Lectionary Commentary: March 11, 2012

February 20th, 2012

Psalm 19

This text details the glory of God. It is evident in nature, in relationships, in knowledge, and in earthly treasures. Throughout the psalm, God’s glory surrounds us and all that we know. It seems that God’s glory is used as the umbrella, if you will, under which so many other godly attributes reside. We benefit from God’s law, God’s precepts, God’s ordinances, and God’s grace. We become increasingly aware of our own unworthiness in the presence of God as the psalm continues. Perhaps that is why the closing is so fitting. We request that everything we say and do in word and deed be pleasing and acceptable to God, for we know we cannot accomplish that on our own. We are recipients of amazing grace through our rock and redeemer.

1 Corinthians 1:18-25

The writer of First Corinthians knows the craziness of the cross. We hang crosses in our churches, in our homes, and we wear them around our neck and pin them to our clothes. It is crazy if you think about it. We wear a symbol of torture and death as jewelry. It is, as the text calls it, foolishness. But it is only foolishness to those who do not know the full story. The cross receives new meaning through the resurrection of Jesus Christ. Instead of being only a symbol of death and torture, it turned into a symbol of conquering death. The cross could not keep our God silent; it could not keep Christ in the grave. The idea really is foolish; it is crazy. But so is the idea of resurrection, of salvation through grace and faith, and a God sacrificing a son for sinners.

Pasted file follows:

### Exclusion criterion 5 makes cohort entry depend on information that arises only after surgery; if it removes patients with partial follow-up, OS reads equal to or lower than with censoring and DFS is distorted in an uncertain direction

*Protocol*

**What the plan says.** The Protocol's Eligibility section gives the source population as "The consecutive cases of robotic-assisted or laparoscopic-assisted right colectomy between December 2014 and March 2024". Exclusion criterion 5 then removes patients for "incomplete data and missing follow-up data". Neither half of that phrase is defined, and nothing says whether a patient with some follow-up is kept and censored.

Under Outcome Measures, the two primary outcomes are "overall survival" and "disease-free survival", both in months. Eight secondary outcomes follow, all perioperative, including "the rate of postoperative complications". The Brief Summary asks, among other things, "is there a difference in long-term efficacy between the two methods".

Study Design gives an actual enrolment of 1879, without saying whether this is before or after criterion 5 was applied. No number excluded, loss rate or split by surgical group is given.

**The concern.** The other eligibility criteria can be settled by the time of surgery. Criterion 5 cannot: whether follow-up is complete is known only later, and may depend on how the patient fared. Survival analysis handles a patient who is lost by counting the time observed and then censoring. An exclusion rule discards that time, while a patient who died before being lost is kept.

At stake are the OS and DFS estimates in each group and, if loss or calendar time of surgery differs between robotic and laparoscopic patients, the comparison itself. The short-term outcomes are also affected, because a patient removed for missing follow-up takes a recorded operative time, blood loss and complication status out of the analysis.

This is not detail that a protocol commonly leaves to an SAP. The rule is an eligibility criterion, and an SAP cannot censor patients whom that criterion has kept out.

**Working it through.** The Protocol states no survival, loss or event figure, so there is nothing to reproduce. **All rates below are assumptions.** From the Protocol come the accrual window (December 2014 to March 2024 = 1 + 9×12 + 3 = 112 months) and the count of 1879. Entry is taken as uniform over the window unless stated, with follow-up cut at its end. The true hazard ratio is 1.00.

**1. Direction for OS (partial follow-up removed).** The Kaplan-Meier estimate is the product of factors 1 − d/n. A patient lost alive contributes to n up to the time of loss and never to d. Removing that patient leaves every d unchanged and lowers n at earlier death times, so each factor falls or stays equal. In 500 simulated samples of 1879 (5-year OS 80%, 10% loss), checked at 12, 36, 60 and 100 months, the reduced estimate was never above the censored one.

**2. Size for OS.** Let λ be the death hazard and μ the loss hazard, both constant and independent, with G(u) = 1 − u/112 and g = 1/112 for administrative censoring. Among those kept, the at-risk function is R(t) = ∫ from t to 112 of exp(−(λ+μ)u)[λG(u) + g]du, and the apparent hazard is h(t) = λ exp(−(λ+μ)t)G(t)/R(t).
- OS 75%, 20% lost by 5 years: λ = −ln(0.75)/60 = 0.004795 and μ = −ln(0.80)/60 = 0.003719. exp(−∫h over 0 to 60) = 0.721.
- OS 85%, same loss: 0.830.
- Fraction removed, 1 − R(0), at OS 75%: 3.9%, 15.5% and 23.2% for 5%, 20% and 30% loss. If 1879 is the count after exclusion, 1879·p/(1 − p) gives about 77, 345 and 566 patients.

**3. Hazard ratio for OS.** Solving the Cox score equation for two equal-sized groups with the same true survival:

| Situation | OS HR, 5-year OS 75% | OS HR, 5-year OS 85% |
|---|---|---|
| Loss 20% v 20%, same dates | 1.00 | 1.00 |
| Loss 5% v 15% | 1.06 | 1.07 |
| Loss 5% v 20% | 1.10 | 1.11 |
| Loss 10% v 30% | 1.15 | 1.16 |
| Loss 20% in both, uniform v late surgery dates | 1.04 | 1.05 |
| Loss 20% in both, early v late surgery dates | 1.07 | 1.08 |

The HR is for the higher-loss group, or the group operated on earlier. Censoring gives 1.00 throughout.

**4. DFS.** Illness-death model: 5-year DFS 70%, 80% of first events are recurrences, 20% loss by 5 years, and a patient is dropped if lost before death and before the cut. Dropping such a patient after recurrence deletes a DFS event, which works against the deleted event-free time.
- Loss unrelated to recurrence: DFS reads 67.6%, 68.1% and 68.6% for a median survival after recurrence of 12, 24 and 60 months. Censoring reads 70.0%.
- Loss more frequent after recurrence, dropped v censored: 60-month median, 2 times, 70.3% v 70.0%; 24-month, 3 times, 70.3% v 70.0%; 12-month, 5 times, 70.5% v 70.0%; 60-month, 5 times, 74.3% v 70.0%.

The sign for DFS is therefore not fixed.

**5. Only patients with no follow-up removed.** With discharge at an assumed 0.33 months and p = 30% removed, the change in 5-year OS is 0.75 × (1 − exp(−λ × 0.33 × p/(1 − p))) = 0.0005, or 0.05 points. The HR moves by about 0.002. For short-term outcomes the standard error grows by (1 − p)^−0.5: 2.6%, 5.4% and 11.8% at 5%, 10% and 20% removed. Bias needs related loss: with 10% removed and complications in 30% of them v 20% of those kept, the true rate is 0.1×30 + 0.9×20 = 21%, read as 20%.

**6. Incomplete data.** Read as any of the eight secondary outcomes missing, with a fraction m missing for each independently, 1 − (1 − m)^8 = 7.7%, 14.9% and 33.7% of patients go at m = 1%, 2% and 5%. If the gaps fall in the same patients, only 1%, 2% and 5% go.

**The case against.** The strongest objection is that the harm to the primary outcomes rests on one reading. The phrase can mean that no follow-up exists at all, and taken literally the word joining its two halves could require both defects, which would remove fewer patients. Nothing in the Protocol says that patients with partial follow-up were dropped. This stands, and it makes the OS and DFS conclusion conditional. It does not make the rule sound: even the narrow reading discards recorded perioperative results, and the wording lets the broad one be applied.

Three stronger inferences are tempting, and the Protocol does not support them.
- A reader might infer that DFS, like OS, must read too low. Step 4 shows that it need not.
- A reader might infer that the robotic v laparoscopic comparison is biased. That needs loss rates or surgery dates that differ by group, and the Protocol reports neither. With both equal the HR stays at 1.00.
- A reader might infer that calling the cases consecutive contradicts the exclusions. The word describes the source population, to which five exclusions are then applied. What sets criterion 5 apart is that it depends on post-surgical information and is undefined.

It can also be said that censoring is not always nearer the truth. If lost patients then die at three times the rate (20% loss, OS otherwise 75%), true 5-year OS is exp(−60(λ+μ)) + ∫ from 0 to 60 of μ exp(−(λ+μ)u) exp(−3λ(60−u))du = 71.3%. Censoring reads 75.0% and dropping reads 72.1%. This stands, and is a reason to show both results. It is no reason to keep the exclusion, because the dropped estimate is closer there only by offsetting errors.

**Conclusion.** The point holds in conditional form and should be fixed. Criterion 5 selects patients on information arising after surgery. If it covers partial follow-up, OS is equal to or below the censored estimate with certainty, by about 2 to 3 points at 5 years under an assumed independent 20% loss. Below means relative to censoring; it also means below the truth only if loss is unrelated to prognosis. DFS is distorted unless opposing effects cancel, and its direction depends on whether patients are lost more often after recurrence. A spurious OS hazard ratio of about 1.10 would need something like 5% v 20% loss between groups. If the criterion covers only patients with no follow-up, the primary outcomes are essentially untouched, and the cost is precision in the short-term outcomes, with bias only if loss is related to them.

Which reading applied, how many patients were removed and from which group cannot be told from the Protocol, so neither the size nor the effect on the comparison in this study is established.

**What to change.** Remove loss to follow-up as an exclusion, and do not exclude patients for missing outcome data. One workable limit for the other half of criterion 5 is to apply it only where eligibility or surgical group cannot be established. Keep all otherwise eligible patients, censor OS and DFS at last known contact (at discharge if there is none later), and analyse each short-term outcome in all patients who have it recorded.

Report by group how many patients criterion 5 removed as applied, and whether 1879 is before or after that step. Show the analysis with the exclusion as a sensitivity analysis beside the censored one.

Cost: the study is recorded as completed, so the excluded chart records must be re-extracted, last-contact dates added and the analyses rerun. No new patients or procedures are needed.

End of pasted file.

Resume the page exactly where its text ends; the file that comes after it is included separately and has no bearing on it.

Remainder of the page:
John 2:13-22

In this emotional and active text, Jesus “cleans house.” He cleans his Father’s house, the temple. What was supposed to be a sacred and worshipful temple had become a marketplace full of animals, money changers, and capitalists. All of that had to be removed to make room for its original intent, worship. I wonder if this act of cleaning house in the temple also mirrored what Jesus was feeling on the inside. Was he feeling the need to emotionally “clean house” to prepare for the Passover meal with his disciples? The text provides for us an example of the hard work preparing for high holy moments can demand. Lent is no different. This is the time for our most difficult emotional, personal, and spiritual introspection in preparation for Holy Week.

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